Friday, January 9, 2015

Another Day of mourning in France.

For the first time since the Nazis occupied France, the Grand Synagogue of Paris did not open for Shabbat services.

The future of the Jewish people in France seems more tenuous than ever.

Today,  an Islamic terrorist closely associated with the Kouachi brothers suspected of the Charlie Hebdo massacre lay siege to Hyper Cacher, a kosher grocery store in Paris.

The hostage-taking began just after noon, when Amedy Coulibaly, 32, a French citizen of Senegalese descent, walked into the store and opened fire, killing 4. Hostages were taken, including woman and children.

Authorities closed shops on Rosiers street in the Marais, the Jewish section of Paris.  The Grand Synagogue was also closed as a precautionary measure.

Across town, the Kouachi brothers suspected of the Charlie Hebdo massacre were holed up in a printing shop. Coulibaly threatened to kill his hostages if French authorities launched an assault on the two brothers.

The three terrorists were killed in simultaneous raids at the two locations

The Kouachi brothers were found with a  M82 rocket propelled grenade launcher, a two machine guns and automatic handguns.  On one body police found a booby-trapped grenade.

Coulibaly was armed with two Russian-made Tokarev pistols and two machine guns.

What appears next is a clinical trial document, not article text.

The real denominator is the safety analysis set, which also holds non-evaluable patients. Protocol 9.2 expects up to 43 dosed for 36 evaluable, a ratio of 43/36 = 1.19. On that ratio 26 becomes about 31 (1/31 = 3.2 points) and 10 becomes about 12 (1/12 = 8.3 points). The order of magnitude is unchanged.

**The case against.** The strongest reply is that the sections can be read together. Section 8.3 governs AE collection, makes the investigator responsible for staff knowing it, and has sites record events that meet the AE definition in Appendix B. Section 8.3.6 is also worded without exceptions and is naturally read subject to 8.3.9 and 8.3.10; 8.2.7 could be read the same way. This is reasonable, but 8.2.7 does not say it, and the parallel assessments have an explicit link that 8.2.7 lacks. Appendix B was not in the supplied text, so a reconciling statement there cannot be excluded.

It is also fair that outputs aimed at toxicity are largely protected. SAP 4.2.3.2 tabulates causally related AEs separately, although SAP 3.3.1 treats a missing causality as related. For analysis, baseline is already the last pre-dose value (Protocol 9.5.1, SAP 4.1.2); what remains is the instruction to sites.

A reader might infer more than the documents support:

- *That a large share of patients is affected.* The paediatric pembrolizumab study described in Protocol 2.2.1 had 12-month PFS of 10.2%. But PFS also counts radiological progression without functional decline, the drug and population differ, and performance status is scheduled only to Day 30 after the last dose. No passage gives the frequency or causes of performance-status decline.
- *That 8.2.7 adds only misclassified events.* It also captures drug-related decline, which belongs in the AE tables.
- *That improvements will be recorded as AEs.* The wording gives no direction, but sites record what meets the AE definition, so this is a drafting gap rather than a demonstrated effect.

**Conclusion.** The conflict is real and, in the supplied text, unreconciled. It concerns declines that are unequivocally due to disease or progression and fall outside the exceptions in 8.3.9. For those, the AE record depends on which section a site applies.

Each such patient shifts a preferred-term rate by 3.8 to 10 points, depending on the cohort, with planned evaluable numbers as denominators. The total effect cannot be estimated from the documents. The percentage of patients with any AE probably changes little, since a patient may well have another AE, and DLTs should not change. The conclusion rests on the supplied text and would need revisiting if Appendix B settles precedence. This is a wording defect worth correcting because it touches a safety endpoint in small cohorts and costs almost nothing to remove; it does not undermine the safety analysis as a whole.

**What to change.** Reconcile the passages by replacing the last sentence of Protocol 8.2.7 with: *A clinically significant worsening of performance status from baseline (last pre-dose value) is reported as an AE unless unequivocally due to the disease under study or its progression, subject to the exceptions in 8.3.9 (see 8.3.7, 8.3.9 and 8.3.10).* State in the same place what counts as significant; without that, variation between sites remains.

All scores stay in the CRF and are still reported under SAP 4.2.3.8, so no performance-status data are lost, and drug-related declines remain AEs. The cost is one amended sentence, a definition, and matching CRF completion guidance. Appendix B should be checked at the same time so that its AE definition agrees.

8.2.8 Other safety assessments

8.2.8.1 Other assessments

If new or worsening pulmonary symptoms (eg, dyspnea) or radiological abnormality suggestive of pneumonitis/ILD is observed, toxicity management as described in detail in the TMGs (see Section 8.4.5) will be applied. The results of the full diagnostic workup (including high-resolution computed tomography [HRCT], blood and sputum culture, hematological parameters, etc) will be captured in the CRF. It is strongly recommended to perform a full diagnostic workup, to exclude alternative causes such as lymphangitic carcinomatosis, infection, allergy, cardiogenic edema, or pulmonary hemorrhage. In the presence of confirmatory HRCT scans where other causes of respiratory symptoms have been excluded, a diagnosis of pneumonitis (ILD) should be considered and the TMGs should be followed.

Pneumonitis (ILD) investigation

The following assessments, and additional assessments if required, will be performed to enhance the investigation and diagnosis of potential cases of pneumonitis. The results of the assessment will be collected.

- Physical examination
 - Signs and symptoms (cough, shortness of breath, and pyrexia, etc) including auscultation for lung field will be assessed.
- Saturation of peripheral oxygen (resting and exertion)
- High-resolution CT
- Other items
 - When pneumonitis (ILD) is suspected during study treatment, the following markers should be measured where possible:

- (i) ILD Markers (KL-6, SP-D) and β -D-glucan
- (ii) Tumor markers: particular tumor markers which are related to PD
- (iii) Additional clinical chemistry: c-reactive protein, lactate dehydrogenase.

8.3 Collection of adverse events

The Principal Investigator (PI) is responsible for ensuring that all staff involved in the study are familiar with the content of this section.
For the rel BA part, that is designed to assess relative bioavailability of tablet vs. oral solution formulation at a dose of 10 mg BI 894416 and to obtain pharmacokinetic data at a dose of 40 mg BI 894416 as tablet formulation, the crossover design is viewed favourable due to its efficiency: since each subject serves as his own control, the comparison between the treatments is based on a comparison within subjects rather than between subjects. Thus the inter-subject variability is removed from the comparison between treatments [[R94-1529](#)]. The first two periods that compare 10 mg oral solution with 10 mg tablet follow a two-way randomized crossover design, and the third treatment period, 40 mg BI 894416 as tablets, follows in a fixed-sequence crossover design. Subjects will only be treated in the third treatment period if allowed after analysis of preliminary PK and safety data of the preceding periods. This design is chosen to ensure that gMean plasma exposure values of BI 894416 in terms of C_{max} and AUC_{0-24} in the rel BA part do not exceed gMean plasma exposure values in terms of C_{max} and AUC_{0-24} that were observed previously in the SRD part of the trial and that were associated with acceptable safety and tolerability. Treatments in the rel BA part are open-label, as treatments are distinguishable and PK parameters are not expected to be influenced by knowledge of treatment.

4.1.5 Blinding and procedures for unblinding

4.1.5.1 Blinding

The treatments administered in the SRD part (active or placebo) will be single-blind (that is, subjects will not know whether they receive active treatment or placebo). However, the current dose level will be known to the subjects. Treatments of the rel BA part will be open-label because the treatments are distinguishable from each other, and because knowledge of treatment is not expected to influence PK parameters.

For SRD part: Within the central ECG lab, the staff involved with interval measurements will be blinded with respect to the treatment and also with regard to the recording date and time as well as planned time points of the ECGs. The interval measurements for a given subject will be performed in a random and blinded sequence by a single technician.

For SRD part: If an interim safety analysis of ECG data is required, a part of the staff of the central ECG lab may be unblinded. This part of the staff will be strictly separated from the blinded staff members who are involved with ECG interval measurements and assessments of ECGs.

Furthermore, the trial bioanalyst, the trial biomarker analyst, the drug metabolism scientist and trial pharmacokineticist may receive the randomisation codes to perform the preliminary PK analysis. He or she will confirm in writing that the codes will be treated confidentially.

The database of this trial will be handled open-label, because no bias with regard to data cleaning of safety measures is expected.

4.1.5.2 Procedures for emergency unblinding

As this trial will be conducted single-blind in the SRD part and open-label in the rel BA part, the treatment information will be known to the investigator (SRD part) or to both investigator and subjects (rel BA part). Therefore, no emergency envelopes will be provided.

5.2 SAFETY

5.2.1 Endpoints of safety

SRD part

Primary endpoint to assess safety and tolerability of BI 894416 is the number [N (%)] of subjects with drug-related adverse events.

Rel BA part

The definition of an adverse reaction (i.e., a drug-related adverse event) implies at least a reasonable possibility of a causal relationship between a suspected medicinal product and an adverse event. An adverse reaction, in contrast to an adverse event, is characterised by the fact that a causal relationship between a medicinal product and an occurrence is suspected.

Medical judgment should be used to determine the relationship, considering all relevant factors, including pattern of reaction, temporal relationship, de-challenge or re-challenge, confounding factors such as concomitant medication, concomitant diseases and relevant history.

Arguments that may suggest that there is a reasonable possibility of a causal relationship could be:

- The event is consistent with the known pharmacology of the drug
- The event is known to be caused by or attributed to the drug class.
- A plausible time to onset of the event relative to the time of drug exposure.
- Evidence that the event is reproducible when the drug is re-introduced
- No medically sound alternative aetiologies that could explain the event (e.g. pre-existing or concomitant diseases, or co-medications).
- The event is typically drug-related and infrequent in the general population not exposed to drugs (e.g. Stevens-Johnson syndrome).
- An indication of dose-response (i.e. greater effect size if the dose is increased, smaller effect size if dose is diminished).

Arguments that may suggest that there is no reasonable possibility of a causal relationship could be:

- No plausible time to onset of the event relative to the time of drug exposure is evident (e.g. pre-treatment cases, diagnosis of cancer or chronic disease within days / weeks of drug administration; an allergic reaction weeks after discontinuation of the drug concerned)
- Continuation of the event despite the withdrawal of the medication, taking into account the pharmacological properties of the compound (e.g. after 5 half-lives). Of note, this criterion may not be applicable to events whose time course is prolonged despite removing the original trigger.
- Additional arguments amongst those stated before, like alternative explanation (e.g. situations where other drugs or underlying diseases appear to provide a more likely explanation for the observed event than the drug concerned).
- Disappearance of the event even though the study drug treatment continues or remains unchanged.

"What happened over the past 48 hours was a shock to the entire French nation," said Simone Rodan-Benazquen, director of American Jewish Committee in Paris.

Rodan-Benzaquen said, "Hatred of Jews never ends with Jews...Radical Islamists have struck violently, from the murders at a Jewish school in Toulouse two years ago, to repeated incidents of violence against Jews and synagogues in Paris, to the vicious rape of a Jewish woman in her own home, and today's assault on a kosher supermarket in the middle of Paris."

Via Mike Harris of SFV4I :

This Sunday afternoon at 2 PM in San Francisco (Civic Center Plaza, in front of City Hall) there will be a rally sponsored by the French Consulate. Given that today's victims were Jews singled out for targeting by the attack on a kosher store, our community should be there. While it is not appropriate to carry Israeli flags (unlike anti-Israel activist groups, we don't hijack other people's events in the service of our agenda), there is something we can do in the memory of the Jewish victims in Paris: on the internet today, many people are posting "Je Suis Juif" (I am a Jew) on their Facebook or Twitter pages. )

No comments: